Curriculum intent for Science at Tudor Primary School
Our curriculum intent in Science is that children learn substantive and disciplinary knowledge wherever possible through first hand experiences.
We aim for children to be able to discuss, debate and ask questions to evoke scientific curiosity and thinking. Through the scientific curriculum pupils learn about a wide range of scientists from different cultural backgrounds and their impact as well as different careers that involve scientific knowledge or a scientific background.
We ensure that all children are provided with rich learning experiences that aim to:
- Prepare our children for life in an increasingly scientific and technological world today and in the future.
- Help our children acquire a growing understanding of the nature, processes and methods of scientific ideas.
- Help develop and extend our children’s scientific concept of their world.
- Build on our children’s natural curiosity and developing a scientific approach to problems.
- Encouraging open-mindedness, self-assessment, perseverance and developing the skills of investigation – including: observing, measuring, predicting, hypothesising, experimenting, communicating, interpreting, explaining and evaluating.
- Develop the use of scientific language, recording and techniques.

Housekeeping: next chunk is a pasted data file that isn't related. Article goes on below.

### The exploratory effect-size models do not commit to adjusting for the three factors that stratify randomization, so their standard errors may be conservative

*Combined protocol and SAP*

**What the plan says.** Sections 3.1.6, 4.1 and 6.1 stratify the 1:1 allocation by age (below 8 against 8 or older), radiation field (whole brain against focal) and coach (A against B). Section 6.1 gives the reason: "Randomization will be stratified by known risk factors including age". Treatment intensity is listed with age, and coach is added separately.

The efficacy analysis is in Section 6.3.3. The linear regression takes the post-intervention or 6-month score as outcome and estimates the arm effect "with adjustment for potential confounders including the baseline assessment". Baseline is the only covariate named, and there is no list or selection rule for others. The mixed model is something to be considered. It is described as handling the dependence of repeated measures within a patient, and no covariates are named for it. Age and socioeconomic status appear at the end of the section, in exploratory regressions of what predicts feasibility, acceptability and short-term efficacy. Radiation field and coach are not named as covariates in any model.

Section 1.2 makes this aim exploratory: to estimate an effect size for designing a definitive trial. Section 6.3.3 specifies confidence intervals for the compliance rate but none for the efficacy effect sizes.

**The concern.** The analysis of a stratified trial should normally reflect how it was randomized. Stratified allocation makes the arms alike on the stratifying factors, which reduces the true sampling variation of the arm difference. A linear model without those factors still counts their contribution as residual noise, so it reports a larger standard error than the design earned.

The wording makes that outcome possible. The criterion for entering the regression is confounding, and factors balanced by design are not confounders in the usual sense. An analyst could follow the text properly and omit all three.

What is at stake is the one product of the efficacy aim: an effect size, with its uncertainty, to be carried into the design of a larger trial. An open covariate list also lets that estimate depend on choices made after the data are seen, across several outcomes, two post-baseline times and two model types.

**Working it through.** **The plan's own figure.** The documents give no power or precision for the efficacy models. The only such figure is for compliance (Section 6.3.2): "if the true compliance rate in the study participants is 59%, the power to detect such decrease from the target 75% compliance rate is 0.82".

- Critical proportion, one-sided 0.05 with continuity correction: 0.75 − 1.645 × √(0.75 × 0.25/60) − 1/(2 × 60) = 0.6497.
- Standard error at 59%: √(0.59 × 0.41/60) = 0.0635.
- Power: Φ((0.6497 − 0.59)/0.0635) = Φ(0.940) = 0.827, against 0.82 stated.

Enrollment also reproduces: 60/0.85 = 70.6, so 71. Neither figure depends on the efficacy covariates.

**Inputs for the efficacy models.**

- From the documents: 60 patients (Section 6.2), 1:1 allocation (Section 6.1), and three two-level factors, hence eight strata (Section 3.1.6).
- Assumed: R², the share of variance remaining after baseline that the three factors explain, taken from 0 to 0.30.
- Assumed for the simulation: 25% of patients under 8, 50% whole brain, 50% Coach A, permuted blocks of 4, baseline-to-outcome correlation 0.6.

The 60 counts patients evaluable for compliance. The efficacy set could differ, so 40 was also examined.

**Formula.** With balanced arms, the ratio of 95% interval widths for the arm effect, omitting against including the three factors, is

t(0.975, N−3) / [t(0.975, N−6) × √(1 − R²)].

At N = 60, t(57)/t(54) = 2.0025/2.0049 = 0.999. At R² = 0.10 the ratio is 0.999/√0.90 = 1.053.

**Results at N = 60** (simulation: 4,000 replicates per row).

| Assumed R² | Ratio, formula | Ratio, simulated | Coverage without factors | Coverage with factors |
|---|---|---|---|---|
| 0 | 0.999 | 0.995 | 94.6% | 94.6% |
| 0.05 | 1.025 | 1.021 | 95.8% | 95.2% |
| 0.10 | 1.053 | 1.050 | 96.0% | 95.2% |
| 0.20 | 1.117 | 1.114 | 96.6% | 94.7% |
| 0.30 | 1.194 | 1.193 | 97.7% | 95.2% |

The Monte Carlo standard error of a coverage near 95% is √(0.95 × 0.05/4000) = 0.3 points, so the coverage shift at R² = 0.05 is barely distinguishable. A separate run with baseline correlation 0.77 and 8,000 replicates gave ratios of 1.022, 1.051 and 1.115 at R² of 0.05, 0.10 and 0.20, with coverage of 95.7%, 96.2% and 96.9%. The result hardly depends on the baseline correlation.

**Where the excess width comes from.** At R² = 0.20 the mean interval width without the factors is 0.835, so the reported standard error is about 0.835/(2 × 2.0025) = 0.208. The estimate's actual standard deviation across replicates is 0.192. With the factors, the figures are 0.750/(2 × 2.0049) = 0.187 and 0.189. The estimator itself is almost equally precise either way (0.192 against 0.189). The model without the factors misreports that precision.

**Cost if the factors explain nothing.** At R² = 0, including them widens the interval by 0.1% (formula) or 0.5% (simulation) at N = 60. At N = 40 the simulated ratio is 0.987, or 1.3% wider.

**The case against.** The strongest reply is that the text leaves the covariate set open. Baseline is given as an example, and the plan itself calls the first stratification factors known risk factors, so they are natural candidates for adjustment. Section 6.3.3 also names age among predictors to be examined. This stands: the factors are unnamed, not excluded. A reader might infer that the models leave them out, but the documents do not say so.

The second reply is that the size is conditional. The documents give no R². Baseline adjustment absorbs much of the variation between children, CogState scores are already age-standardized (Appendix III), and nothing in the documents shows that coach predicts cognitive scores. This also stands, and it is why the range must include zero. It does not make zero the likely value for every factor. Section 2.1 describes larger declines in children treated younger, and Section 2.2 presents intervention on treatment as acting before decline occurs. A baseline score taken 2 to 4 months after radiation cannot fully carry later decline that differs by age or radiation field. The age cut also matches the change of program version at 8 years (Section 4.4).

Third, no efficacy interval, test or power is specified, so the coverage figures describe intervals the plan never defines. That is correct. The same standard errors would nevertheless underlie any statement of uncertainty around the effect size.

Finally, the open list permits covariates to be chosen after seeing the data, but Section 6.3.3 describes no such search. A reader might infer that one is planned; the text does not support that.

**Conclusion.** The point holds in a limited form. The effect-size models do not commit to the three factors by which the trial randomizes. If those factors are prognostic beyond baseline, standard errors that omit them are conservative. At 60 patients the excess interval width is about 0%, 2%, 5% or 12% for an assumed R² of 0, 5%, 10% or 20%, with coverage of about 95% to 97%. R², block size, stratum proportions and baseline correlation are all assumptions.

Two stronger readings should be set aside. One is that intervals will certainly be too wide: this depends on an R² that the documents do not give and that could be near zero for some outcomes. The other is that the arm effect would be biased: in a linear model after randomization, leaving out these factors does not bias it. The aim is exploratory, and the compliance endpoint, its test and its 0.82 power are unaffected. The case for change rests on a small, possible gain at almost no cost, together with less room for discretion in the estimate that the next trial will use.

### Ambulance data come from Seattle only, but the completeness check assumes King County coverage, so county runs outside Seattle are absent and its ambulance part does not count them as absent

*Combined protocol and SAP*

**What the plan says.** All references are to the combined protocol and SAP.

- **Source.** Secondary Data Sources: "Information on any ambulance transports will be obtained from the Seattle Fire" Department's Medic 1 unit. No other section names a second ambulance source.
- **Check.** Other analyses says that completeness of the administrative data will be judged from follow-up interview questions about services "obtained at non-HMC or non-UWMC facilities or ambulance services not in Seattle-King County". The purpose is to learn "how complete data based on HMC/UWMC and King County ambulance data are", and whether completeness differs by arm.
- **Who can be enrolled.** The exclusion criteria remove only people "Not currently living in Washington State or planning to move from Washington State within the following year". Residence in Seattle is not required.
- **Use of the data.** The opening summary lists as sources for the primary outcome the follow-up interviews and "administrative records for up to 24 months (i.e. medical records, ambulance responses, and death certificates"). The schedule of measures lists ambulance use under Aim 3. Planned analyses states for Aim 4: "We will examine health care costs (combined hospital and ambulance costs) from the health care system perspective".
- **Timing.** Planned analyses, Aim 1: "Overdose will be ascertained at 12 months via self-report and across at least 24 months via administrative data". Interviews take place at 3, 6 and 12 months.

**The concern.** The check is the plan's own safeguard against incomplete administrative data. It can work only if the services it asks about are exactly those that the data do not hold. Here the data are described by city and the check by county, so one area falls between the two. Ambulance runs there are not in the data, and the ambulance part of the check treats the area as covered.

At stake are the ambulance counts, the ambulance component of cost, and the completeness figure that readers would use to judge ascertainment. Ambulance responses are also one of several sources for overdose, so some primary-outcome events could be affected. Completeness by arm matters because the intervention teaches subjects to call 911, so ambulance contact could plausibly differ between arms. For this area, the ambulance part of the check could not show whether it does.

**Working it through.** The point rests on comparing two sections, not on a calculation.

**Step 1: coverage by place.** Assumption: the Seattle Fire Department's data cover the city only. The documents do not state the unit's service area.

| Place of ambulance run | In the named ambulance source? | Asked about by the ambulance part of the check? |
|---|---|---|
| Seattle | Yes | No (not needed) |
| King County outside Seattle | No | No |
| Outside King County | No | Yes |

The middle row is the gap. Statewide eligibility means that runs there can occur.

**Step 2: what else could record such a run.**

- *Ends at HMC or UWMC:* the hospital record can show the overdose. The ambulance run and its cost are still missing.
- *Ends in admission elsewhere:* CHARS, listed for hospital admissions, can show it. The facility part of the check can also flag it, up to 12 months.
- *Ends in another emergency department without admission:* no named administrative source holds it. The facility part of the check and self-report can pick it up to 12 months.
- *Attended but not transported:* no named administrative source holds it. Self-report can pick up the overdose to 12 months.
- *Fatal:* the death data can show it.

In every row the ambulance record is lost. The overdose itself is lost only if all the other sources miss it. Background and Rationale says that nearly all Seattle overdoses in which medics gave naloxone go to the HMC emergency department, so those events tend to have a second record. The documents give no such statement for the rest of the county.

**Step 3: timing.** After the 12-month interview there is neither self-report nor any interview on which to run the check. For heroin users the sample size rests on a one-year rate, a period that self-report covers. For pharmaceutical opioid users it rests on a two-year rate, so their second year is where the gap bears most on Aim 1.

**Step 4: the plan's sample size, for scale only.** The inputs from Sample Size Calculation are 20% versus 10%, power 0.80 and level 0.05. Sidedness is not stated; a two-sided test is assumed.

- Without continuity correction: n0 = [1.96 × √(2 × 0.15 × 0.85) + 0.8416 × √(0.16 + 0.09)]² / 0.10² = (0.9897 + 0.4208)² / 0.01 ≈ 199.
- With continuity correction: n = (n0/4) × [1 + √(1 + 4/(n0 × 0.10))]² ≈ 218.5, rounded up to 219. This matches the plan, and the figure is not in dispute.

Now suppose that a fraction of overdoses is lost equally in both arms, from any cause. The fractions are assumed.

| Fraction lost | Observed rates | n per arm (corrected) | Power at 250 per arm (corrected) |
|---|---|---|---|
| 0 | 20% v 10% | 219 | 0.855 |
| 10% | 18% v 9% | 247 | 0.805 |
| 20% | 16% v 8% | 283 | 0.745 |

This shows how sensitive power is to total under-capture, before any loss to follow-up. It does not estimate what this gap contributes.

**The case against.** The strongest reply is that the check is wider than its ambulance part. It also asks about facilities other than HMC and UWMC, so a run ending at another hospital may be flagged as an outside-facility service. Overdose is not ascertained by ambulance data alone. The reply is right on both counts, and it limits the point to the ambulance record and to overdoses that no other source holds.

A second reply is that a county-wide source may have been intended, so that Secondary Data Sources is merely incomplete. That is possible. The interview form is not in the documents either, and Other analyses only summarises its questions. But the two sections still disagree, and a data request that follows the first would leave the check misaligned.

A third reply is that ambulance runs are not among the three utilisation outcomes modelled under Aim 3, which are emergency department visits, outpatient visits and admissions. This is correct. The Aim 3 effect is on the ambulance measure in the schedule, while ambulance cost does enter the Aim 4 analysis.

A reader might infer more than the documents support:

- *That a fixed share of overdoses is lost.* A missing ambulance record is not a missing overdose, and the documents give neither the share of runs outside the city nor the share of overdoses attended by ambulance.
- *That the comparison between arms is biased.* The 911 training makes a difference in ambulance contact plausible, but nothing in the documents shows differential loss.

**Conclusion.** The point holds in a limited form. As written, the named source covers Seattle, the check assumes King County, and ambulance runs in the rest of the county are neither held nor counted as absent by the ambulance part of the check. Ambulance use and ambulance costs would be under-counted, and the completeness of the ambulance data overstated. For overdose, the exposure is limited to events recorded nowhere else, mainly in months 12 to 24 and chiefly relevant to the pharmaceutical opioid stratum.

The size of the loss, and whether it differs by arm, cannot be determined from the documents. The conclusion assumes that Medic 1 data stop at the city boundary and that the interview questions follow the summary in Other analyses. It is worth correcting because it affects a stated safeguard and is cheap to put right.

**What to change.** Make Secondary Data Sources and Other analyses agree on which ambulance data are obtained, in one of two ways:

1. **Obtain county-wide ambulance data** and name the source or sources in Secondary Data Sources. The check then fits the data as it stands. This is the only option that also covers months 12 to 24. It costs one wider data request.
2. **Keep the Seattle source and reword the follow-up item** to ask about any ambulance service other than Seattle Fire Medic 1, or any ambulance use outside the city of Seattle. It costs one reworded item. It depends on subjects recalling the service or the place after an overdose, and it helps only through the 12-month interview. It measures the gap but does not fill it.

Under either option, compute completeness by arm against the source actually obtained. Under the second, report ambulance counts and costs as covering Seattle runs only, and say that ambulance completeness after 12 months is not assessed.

- Develop the use of computing in investigating and recording.
- Make links between science and other subjects.
The curriculum map incorporates the required learning and understanding of the world through specific disciplines of biology, chemistry and physics – these underpin the areas of the Science Curriculum.
The learning is outlined in blocks of units in the National Curriculum and EYFS framework, where children gain new knowledge, learn about the process of exploration and develop important life skills. Certain units have been allocated to take into account the time of year. For example, the ‘Seasons’ unit is taught throughout the academic year to develop a stronger understanding about the passage of time through exploration and observations. Science has links with other areas of the curriculum including geography, English, maths, art and design technology which widen deeper knowledge around the topic in a range of ways.
Science at Foundation Stage is covered in the ‘Understanding the World’ area of the EYFS Curriculum. It is introduced indirectly through activities that encourage every child to explore, problem solve, observe, predict, think, make decisions and talk about the world around them.
During their first years at school our children will explore creatures, people, plants and objects in their natural environments. They will observe and manipulate objects and materials to identify differences and similarities. They will also learn to use their senses, feeling dough or listening to sounds in the environment, such as sirens or farm animals. They will make observations of animals and plants and explain why some things occur and talk about changes. Children will be encouraged to ask questions about why things happen and how things work. They might do activities such as increasing the incline of a slope to observe how fast a vehicle travels, or opening a mechanical toy to see how it works. Children will also be asked questions about what they think will happen to help them communicate, plan, investigate, record and evaluate findings.